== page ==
The Impact We Can Make, Yom Kippur, 5775/2014

THE IMPACT WE CAN MAKE
Rabbi Roger C. Klein
Yom Kippur, 5775/2014
The Temple-Tifereth Israel

     From time to time over the years I have walked down the hall to our religious school wing to spend some time with our Ganon Gil preschool children. My general plan is to spend the first ten minutes or so presenting something Jewish and, for this, I bring in one of our beautifully hand-woven Torah covers to show the children the exquisitely-rendered symbol that it displays: a tree of life on one cover, the split Red Sea with the dry ground down the middle on another, the Mt. Sinai moment with its dramatic thunder and lightening, Jerusalem of gold. Or perhaps I will read them a story or bring in the striking Shalom of Safed picture that hangs in my office as we discover together Joseph and his brothers, and Joseph’s coat of many colors, and the sun, the moon and the eleven stars of Joseph’s dream. But I have cooked up a surprise for the children, as well. Concealed in my pocket is a yo yo which I will bring out when I finish telling the story of Moses or Joseph or of lovely Jerusalem. This is what I’ve done now for several years and I freely admit that these moments are among the most enjoyable and precious of my rabbinate. It’s a chance to be with the kids, to bring them the beauties and energies of our tradition, and to stamp dramatic images on their memories. And then … the yo yo tricks … walk the dog, the creeper, loop the loop, over the falls, rock the baby, around the corner … the standard repertoire of tricks that all yo yo lovers know. The children relish these yo yo moments even as they are mesmerized by the glorious Torah cover images or the bright colors of Joseph’s coat.
     Well, it so happens that, on a certain morning, the day after one of my Ganon Gil visits, I met a mother in the foyer of the Temple on her way out of the building after having dropped her child off at the pre-school. “Are you Rabbi Klein?” she asked. “Yes,” I replied. “Well” … and then she began to tell me a brief story. It seems that at dinner the night before, this mother asked her daughter what had happened in pre-school earlier that day. “Rabbi Klein came into our class,” the little girl replied. “And what did Rabbi Klein do in your classroom?” the mother inquired. “Yo yo tricks,” was the answer. Nothing about Torah, nothing about Joseph and his brothers, no Jerusalem, no Moses, no Mt. Sinai. “Yo yo tricks” … that was it.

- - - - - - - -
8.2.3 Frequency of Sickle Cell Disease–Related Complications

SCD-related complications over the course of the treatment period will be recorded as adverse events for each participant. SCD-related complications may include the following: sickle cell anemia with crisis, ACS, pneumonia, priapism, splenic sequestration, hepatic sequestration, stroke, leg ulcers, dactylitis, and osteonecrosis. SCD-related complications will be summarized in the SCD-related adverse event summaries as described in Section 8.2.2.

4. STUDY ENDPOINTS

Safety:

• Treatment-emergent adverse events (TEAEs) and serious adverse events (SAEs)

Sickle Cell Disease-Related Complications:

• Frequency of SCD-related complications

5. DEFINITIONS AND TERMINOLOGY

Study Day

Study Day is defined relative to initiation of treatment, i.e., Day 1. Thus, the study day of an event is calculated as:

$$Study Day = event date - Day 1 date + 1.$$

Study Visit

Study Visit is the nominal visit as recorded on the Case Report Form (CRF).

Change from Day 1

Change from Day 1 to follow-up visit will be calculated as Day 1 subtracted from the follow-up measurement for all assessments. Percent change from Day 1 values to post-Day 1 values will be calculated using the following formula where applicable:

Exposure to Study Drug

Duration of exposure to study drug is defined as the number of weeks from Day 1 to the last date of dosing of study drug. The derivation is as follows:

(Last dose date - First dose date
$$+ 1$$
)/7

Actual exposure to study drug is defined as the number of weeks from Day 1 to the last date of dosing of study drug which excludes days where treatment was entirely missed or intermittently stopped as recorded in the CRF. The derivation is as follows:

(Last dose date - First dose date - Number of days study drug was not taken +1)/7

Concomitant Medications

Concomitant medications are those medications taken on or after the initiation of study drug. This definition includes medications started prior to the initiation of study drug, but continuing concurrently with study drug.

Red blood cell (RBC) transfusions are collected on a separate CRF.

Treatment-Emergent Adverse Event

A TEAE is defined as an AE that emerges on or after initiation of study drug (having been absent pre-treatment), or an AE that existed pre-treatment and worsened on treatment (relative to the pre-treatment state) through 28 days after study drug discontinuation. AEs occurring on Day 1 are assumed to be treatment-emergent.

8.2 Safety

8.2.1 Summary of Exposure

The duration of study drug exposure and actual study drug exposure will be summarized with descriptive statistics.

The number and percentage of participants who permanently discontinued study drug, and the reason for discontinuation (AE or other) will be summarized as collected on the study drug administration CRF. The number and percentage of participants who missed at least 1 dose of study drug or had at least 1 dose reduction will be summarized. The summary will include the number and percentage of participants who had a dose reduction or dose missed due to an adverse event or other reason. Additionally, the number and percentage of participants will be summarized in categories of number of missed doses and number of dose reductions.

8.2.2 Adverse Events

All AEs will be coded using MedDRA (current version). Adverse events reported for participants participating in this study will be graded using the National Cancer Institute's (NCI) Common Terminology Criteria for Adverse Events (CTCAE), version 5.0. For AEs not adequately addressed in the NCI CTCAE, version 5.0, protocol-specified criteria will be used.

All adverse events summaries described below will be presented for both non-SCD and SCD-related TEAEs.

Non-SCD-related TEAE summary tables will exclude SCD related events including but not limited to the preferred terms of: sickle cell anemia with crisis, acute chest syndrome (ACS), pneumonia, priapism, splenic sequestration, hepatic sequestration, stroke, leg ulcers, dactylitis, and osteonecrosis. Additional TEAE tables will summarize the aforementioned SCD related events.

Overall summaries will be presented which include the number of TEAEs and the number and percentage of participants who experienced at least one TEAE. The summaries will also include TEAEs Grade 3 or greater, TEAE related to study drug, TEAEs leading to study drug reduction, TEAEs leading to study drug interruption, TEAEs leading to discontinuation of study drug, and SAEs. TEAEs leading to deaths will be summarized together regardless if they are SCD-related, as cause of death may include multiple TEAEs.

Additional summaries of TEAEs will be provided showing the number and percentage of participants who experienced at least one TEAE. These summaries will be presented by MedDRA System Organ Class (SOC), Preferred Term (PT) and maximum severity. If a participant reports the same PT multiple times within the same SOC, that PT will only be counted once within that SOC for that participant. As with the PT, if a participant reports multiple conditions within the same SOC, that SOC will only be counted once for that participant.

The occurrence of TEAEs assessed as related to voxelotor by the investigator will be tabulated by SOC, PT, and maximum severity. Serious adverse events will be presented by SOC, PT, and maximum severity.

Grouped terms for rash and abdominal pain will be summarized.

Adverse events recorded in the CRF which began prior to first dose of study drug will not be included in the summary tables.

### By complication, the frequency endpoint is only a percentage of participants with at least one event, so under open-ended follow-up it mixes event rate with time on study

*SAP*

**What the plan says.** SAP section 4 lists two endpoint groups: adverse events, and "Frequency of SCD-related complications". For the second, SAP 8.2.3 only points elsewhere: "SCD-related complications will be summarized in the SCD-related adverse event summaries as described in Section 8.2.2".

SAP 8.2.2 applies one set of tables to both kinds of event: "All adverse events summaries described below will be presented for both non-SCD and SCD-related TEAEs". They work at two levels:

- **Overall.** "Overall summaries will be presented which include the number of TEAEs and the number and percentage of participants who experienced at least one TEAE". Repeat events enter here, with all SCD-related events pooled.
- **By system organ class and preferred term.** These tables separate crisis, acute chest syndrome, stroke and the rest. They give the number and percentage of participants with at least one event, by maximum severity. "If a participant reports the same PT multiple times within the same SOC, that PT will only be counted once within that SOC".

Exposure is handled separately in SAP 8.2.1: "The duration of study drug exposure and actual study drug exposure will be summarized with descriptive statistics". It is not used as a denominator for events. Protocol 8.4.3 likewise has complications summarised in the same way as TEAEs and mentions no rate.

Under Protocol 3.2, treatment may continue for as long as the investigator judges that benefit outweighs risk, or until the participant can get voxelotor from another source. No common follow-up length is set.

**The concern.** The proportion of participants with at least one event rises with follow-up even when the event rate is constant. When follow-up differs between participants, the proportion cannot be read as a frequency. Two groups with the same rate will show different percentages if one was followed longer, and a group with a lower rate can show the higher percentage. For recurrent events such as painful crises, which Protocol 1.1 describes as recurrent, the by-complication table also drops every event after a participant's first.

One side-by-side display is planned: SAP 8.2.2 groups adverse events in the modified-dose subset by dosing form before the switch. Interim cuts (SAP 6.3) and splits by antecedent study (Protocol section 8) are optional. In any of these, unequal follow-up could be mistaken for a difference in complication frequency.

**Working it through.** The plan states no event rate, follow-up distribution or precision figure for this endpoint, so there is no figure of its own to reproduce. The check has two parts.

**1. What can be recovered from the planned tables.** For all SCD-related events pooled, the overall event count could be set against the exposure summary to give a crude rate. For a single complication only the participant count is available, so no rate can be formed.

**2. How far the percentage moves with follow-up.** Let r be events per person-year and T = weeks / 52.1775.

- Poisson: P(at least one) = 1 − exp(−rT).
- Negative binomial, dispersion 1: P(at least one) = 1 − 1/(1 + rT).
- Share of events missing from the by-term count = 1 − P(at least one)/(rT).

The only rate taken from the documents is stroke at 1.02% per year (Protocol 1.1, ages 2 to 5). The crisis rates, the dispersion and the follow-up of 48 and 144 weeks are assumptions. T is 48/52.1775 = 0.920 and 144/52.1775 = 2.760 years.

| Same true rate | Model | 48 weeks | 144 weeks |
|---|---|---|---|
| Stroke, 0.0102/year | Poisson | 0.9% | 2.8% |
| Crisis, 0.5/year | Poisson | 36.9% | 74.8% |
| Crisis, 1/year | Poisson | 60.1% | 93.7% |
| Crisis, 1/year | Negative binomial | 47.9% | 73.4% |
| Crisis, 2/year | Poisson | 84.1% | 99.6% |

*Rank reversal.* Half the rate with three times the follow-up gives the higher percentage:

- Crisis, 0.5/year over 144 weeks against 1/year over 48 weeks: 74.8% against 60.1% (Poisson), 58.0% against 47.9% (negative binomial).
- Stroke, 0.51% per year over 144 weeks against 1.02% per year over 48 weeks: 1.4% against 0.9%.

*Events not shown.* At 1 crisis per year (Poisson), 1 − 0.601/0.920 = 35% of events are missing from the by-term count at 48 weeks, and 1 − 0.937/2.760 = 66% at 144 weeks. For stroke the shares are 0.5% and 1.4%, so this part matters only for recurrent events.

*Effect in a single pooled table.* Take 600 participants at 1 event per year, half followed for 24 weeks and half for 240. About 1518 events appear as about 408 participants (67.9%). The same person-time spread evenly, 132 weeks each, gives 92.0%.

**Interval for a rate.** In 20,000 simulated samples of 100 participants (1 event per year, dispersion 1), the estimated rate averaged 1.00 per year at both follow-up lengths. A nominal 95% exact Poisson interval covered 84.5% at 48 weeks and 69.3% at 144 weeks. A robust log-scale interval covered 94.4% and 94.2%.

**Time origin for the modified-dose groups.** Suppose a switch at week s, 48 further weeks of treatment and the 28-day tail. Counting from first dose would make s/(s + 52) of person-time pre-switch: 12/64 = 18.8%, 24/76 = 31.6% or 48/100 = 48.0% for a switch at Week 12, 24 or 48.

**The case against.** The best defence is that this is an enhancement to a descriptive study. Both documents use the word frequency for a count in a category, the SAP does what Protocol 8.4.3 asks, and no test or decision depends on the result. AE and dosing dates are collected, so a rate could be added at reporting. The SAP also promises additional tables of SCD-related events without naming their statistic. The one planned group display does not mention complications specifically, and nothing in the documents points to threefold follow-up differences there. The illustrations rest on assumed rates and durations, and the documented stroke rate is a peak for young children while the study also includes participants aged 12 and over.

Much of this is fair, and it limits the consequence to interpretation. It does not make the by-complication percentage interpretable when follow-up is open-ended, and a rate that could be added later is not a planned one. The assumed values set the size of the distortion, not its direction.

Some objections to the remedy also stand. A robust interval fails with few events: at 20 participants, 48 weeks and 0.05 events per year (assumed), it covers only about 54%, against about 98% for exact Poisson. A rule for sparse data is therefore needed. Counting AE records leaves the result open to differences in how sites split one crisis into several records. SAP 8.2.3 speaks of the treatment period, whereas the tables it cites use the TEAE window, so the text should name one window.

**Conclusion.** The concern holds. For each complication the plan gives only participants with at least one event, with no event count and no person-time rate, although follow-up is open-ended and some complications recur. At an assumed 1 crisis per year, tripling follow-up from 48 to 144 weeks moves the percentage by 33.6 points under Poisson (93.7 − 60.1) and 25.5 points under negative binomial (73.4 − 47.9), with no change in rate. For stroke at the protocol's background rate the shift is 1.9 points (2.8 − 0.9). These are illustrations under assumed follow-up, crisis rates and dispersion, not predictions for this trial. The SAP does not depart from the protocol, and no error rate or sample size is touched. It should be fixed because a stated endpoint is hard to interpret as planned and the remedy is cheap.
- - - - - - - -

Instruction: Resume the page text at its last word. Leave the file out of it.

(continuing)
I confess that this answer tickled me. In retrospect I wondered just why this little girl’s summary delighted me so. I am, after all, a teacher of Torah and one of my joys is to bring the splendors of our tradition to people of all ages. To bring to life Judaism’s ideas and values and wisdom and aspirations; to awaken wonder and encourage commitment … all this is central to my sense of vocation. Yet, on this occasion, what stood out for this little girl … and I dare say for the other children, as well …were the yo yo tricks. Partly, it was the brightly-colored yo yo itself. And who can resist a yo yo climbing the string or buzzing on the floor or rocking in the cradle? But I like to think … and, in fact, I deeply believe … that other elements of those moments together captivated her as well: the rabbi at play, the spontaneous and light-hearted interaction between the children and me, the sheer fun of it all. It was, in a word, a moment of joyous connection between us … unpremeditated in its details, natural and tender. Yet, as I have reflected further on this magical moment, a different feature of that situation struck me: for my experience with the children, as beautiful as it was, was not an interaction among equals. After all, these were shared moments between an adult and children, between a teacher and students, between a rabbi and his young congregants. And adults and teachers and rabbis have roles and important obligations that children and students and young congregants do not have. And so I want to suggest to you that both features of this interaction … the magical connection and the role differentiation … are crucial to our understanding of the power and significance of relationships like this.
     What specific role do we adults … parents and grandparents and teachers and rabbis … play in the lives of our charges? We are their mentors, their guides, their role models. Our duty is to send them down the right paths in life. We have obligations to them that they do not have to us. Indeed … and I know you will agree with me … unless certain norms and values and procedures are communicated to our young people … and communicated effectively … no individual, no group, no society, no community, no tradition can flourish and endure. Effective communication of rules and values and objectives … and sound, practical counsel … is the special role and the distinctive task of parents and grandparents and teachers and rabbis … and, for that matter, in different ways, of doctors and employers and political leaders … all those people who can have, must have, a decisive and positive impact on others.